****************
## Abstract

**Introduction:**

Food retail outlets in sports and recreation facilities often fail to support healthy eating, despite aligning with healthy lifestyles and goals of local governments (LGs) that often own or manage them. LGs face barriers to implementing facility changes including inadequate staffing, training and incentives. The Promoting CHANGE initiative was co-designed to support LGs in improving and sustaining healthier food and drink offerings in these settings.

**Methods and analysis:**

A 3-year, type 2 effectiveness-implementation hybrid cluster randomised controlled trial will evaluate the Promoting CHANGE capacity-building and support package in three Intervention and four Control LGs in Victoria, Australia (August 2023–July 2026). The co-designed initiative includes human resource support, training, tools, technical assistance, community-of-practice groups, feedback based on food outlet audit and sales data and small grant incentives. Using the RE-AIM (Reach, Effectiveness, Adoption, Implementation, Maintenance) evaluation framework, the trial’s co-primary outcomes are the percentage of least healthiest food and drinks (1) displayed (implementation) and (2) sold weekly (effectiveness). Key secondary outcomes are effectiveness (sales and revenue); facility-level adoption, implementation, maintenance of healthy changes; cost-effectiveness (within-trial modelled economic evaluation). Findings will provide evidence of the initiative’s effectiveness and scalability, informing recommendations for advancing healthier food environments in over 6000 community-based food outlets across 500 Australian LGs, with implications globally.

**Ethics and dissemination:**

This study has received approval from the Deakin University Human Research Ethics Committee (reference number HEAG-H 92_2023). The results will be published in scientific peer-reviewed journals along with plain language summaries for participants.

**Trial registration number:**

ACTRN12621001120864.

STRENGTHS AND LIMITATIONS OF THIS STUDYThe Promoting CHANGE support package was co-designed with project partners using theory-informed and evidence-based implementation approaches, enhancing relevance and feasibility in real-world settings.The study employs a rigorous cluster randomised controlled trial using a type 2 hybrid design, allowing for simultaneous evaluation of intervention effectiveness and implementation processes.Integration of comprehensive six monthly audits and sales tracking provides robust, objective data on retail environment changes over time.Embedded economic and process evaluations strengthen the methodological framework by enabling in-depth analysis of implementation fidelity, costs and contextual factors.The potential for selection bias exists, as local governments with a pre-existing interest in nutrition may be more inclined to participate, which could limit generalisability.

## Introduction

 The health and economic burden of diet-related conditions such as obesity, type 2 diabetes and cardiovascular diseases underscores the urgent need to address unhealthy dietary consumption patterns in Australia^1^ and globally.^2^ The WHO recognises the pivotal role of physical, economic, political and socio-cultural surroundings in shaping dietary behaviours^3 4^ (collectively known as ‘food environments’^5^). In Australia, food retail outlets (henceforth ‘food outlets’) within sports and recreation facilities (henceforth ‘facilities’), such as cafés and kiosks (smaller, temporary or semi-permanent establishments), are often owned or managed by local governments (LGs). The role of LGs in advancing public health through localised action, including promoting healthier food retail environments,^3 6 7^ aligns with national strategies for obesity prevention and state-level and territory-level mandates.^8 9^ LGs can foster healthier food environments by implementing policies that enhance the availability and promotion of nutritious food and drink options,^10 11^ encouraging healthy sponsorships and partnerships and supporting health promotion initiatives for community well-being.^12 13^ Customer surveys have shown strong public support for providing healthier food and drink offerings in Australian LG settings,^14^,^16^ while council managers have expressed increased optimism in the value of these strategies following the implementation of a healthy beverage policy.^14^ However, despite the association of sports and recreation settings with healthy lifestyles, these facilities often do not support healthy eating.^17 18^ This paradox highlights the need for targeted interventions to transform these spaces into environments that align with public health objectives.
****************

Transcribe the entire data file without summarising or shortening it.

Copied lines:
## Abstract

**Introduction:**

Food retail outlets in sports and recreation facilities often fail to support healthy eating, despite aligning with healthy lifestyles and goals of local governments (LGs) that often own or manage them. LGs face barriers to implementing facility changes including inadequate staffing, training and incentives. The Promoting CHANGE initiative was co-designed to support LGs in improving and sustaining healthier food and drink offerings in these settings.

**Methods and analysis:**

A 3-year, type 2 effectiveness-implementation hybrid cluster randomised controlled trial will evaluate the Promoting CHANGE capacity-building and support package in three Intervention and four Control LGs in Victoria, Australia (August 2023–July 2026). The co-designed initiative includes human resource support, training, tools, technical assistance, community-of-practice groups, feedback based on food outlet audit and sales data and small grant incentives. Using the RE-AIM (Reach, Effectiveness, Adoption, Implementation, Maintenance) evaluation framework, the trial’s co-primary outcomes are the percentage of least healthiest food and drinks (1) displayed (implementation) and (2) sold weekly (effectiveness). Key secondary outcomes are effectiveness (sales and revenue); facility-level adoption, implementation, maintenance of healthy changes; cost-effectiveness (within-trial modelled economic evaluation). Findings will provide evidence of the initiative’s effectiveness and scalability, informing recommendations for advancing healthier food environments in over 6000 community-based food outlets across 500 Australian LGs, with implications globally.

**Ethics and dissemination:**

This study has received approval from the Deakin University Human Research Ethics Committee (reference number HEAG-H 92_2023). The results will be published in scientific peer-reviewed journals along with plain language summaries for participants.

**Trial registration number:**

ACTRN12621001120864.

STRENGTHS AND LIMITATIONS OF THIS STUDYThe Promoting CHANGE support package was co-designed with project partners using theory-informed and evidence-based implementation approaches, enhancing relevance and feasibility in real-world settings.The study employs a rigorous cluster randomised controlled trial using a type 2 hybrid design, allowing for simultaneous evaluation of intervention effectiveness and implementation processes.Integration of comprehensive six monthly audits and sales tracking provides robust, objective data on retail environment changes over time.Embedded economic and process evaluations strengthen the methodological framework by enabling in-depth analysis of implementation fidelity, costs and contextual factors.The potential for selection bias exists, as local governments with a pre-existing interest in nutrition may be more inclined to participate, which could limit generalisability.

## Introduction

 The health and economic burden of diet-related conditions such as obesity, type 2 diabetes and cardiovascular diseases underscores the urgent need to address unhealthy dietary consumption patterns in Australia^1^ and globally.^2^ The WHO recognises the pivotal role of physical, economic, political and socio-cultural surroundings in shaping dietary behaviours^3 4^ (collectively known as ‘food environments’^5^). In Australia, food retail outlets (henceforth ‘food outlets’) within sports and recreation facilities (henceforth ‘facilities’), such as cafés and kiosks (smaller, temporary or semi-permanent establishments), are often owned or managed by local governments (LGs). The role of LGs in advancing public health through localised action, including promoting healthier food retail environments,^3 6 7^ aligns with national strategies for obesity prevention and state-level and territory-level mandates.^8 9^ LGs can foster healthier food environments by implementing policies that enhance the availability and promotion of nutritious food and drink options,^10 11^ encouraging healthy sponsorships and partnerships and supporting health promotion initiatives for community well-being.^12 13^ Customer surveys have shown strong public support for providing healthier food and drink offerings in Australian LG settings,^14^,^16^ while council managers have expressed increased optimism in the value of these strategies following the implementation of a healthy beverage policy.^14^ However, despite the association of sports and recreation settings with healthy lifestyles, these facilities often do not support healthy eating.^17 18^ This paradox highlights the need for targeted interventions to transform these spaces into environments that align with public health objectives.